When evaluating suspected drug-induced events, they recommend use of a reliable and valid ADE causality assessment instrument, noting that the ADR Probability Scale is the only ADE instrument tested for reliability and validity in the ICU. They do suggest performing ICU-specific ADE surveillance and evaluation but feel that evaluation between types of ICU units seems unnecessary. They also could not find evidence to make any recommendation on the effectiveness of prospective versus retrospective strategies at detecting ME’s/ADE’s in medication safety surveillance.


And, interestingly, they lacked evidence to make recommendations on the effectiveness of benchmarking for patient safety surveillance strategies on improving outcomes such as ME/ADE rate or on the effectiveness of strict compliance with patient safety standards set forth by regulatory bodies on impacting outcomes such as ME/ADE rates.


Note that the guideline does not really go into safety issues regarding use of individual drugs or medication categories as they pertain to the ICU. We’ve done many columns on safety of drugs like opioids, sedative/hypnotics, and neuromuscular blocking agents (NMBA’s) that are widely used in ICU’s. But these were beyond the scope of the current guideline.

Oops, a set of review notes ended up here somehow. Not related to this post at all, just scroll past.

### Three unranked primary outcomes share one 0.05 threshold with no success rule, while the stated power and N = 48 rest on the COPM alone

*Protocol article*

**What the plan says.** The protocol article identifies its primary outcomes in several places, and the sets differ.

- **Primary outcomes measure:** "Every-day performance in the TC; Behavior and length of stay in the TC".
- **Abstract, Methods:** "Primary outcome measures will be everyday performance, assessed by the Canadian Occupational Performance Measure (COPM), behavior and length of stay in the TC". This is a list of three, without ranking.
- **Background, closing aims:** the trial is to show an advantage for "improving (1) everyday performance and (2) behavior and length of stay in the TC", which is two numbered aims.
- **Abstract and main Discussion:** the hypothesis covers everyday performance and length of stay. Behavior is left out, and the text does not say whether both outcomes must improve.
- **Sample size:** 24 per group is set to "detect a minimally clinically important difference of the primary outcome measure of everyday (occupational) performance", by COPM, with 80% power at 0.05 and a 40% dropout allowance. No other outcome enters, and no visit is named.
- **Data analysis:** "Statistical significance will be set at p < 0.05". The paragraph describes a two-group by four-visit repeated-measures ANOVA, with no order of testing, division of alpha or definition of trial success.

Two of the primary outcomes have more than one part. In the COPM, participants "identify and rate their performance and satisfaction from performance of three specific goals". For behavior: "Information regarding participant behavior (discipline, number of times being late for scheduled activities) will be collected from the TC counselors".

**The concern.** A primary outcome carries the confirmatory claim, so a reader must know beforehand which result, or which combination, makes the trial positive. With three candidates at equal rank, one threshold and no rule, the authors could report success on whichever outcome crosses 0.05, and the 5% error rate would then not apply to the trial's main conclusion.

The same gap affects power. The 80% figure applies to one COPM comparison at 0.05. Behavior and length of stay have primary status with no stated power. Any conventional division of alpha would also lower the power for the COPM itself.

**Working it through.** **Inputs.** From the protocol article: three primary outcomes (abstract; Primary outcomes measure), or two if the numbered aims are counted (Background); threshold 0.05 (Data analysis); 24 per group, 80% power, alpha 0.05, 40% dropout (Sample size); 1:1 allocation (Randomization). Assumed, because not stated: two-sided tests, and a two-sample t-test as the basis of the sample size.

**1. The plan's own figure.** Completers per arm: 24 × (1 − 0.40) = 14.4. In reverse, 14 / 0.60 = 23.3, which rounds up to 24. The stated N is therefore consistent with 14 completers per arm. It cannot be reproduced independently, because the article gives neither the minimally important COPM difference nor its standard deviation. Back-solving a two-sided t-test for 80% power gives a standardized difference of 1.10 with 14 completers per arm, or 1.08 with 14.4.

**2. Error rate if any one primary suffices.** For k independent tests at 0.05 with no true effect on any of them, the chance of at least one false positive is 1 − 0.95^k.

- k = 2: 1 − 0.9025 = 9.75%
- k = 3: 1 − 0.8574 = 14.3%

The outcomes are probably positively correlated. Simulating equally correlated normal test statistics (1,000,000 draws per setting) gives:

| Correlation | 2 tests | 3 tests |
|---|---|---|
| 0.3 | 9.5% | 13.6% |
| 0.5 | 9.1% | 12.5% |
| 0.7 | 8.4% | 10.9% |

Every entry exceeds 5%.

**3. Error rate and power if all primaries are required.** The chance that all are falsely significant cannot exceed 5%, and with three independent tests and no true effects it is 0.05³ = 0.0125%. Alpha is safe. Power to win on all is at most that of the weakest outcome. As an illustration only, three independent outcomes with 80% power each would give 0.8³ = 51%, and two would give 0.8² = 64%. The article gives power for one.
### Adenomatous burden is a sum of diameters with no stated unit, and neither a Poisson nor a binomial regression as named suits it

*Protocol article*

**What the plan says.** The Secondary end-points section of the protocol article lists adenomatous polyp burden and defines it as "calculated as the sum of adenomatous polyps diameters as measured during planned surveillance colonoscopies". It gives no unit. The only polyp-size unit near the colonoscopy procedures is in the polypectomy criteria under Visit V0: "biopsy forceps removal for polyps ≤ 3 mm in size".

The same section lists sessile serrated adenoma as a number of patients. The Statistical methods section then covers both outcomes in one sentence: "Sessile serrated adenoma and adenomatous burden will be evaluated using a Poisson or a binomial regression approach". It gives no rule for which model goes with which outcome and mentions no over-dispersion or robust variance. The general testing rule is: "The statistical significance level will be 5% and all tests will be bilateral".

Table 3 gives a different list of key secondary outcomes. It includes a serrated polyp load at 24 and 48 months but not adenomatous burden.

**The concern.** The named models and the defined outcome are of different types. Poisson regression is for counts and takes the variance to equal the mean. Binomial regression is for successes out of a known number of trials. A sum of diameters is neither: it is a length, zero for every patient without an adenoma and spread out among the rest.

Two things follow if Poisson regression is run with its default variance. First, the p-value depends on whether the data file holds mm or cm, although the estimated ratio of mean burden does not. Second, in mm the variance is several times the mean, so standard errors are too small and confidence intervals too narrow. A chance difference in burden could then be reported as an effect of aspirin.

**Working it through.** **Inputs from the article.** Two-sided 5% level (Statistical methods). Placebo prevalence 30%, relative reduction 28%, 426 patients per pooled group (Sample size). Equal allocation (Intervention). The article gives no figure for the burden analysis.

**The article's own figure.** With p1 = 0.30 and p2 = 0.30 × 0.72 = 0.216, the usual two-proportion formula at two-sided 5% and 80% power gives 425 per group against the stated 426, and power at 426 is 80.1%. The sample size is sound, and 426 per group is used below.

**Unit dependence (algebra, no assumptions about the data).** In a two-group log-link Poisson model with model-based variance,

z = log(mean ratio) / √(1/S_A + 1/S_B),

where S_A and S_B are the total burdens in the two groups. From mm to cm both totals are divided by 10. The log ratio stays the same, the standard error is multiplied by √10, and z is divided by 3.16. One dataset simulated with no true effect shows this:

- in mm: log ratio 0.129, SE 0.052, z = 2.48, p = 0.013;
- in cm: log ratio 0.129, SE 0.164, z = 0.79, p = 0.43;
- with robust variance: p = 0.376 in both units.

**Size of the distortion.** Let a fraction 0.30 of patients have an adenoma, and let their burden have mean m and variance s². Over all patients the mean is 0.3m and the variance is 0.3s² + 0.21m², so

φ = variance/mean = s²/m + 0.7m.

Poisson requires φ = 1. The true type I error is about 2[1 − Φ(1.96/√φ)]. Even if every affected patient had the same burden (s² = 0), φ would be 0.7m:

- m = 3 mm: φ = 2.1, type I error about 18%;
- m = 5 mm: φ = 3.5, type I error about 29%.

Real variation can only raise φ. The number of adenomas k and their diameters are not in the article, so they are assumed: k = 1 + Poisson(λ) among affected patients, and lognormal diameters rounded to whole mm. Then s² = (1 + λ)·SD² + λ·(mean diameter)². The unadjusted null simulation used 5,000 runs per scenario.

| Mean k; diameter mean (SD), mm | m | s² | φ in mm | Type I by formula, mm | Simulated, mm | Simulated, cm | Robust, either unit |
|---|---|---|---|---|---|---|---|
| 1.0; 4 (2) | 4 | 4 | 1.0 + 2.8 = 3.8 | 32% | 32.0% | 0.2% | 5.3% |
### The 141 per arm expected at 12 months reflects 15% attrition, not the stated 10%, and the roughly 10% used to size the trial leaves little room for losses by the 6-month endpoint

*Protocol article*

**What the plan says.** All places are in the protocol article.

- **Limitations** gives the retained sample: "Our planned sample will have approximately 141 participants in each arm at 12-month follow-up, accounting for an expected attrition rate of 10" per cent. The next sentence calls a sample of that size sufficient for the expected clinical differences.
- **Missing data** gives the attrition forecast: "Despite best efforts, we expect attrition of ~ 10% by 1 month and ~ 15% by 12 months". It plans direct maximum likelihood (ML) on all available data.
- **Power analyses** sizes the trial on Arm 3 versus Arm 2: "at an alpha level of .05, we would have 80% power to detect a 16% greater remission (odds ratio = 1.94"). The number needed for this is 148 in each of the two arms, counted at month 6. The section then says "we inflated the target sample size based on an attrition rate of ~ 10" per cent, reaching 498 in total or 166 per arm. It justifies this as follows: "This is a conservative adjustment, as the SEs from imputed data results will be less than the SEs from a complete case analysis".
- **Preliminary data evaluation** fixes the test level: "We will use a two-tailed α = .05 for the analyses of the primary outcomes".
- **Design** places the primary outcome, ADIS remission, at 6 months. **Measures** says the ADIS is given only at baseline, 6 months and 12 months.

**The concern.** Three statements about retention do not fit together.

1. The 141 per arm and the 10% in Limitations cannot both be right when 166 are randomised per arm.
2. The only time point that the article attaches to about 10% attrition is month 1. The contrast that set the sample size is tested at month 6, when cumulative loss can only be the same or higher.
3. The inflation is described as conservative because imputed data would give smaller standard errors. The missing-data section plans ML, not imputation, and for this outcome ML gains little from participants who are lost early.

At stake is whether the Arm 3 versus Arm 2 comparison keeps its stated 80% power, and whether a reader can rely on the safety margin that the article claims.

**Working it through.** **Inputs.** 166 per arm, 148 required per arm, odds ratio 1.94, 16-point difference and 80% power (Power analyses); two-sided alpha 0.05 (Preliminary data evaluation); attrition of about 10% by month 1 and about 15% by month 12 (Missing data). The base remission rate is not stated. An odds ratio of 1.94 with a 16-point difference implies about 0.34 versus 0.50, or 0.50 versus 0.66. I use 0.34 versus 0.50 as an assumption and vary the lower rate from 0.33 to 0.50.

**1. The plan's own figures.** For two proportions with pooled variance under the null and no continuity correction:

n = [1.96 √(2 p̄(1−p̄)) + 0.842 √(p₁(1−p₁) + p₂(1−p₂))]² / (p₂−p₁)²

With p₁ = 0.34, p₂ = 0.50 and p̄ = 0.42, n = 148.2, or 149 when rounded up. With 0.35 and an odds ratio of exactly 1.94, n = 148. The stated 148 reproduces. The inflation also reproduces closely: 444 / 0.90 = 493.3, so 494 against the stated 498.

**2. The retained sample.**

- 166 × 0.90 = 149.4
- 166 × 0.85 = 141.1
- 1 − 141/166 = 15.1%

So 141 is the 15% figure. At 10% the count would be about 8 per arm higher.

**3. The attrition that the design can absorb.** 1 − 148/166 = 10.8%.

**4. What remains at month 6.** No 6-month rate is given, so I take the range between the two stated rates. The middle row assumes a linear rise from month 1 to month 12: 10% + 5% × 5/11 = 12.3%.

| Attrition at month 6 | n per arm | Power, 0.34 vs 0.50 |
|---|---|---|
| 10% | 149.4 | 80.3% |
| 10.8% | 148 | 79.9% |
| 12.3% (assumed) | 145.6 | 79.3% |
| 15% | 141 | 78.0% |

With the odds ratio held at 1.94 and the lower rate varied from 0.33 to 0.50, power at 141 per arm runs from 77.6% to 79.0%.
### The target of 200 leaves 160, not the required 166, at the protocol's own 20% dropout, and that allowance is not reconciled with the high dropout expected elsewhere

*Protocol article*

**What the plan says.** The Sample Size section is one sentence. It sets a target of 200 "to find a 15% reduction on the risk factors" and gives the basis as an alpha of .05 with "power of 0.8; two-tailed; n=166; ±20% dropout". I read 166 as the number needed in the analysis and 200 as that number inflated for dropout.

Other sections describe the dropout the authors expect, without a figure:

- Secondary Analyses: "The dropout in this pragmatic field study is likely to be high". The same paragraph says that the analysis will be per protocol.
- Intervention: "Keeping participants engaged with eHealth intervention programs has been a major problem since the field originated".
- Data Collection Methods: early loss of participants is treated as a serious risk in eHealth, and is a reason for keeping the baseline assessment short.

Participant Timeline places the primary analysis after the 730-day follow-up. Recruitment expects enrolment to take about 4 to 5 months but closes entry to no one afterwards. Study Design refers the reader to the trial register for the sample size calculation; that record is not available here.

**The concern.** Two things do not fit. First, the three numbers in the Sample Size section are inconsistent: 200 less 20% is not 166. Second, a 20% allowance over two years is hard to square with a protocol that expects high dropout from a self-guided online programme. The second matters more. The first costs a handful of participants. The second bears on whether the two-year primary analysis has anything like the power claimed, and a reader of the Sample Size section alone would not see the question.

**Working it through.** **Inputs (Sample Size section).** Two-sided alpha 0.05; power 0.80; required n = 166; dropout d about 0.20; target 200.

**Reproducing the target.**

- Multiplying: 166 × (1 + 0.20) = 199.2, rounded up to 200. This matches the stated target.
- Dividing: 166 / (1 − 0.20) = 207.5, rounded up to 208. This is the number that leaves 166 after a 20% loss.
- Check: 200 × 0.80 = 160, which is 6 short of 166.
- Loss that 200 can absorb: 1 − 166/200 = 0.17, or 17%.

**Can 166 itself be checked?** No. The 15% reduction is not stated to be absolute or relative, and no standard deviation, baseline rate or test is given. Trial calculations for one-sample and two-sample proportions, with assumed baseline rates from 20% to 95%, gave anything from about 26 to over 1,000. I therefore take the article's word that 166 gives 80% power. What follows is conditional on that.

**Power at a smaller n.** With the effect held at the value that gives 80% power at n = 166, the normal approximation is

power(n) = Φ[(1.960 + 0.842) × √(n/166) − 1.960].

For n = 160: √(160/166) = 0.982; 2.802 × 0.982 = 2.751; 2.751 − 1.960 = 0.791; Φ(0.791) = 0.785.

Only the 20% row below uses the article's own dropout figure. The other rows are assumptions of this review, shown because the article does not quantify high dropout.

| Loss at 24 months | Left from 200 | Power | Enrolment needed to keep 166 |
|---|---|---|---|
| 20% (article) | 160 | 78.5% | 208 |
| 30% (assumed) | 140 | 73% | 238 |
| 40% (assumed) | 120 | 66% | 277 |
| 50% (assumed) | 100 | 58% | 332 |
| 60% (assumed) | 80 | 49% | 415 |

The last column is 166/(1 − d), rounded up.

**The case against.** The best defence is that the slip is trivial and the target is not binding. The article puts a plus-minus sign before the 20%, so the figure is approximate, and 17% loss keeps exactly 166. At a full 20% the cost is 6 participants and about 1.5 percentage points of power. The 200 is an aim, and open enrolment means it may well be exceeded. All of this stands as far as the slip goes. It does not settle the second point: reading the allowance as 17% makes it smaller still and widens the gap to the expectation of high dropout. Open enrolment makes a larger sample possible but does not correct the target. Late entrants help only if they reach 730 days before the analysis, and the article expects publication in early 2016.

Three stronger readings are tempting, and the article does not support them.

Perhaps the biggest contribution by the new guideline is its extensive review of the literature. There are 374 references and the pertinent literature is summarized for each of the questions they asked.







Kane-Gill SL, Dasta JF, Buckley MS, et al. Clinical Practice Guideline: Safe Medication Use in the ICU. Crit Care Med 2017; 45(9): ee877-e915





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Weight-Based Dosing in Children



One factor contributing to many pediatric medication errors is that dosages of medications often require calculations based upon the weight of the patient. The fact that a calculation must be done predisposes to both simple arithmetic errors and to decimal point errors (see, for example, our September 2011 What's New in the Patient Safety World column “Dose Rounding in Pediatrics”).


A recent study looked at an intervention designed to reduce the likelihood of errors in weight-based dosing (Larose  2017). Larose and colleagues compared two strategies in a simulation exercise among residents rotating in the pediatric emergency department. One group of residents used a reference book providing weight-based precalculated doses. The other (control) group used a card providing milligram-per-kilogram doses.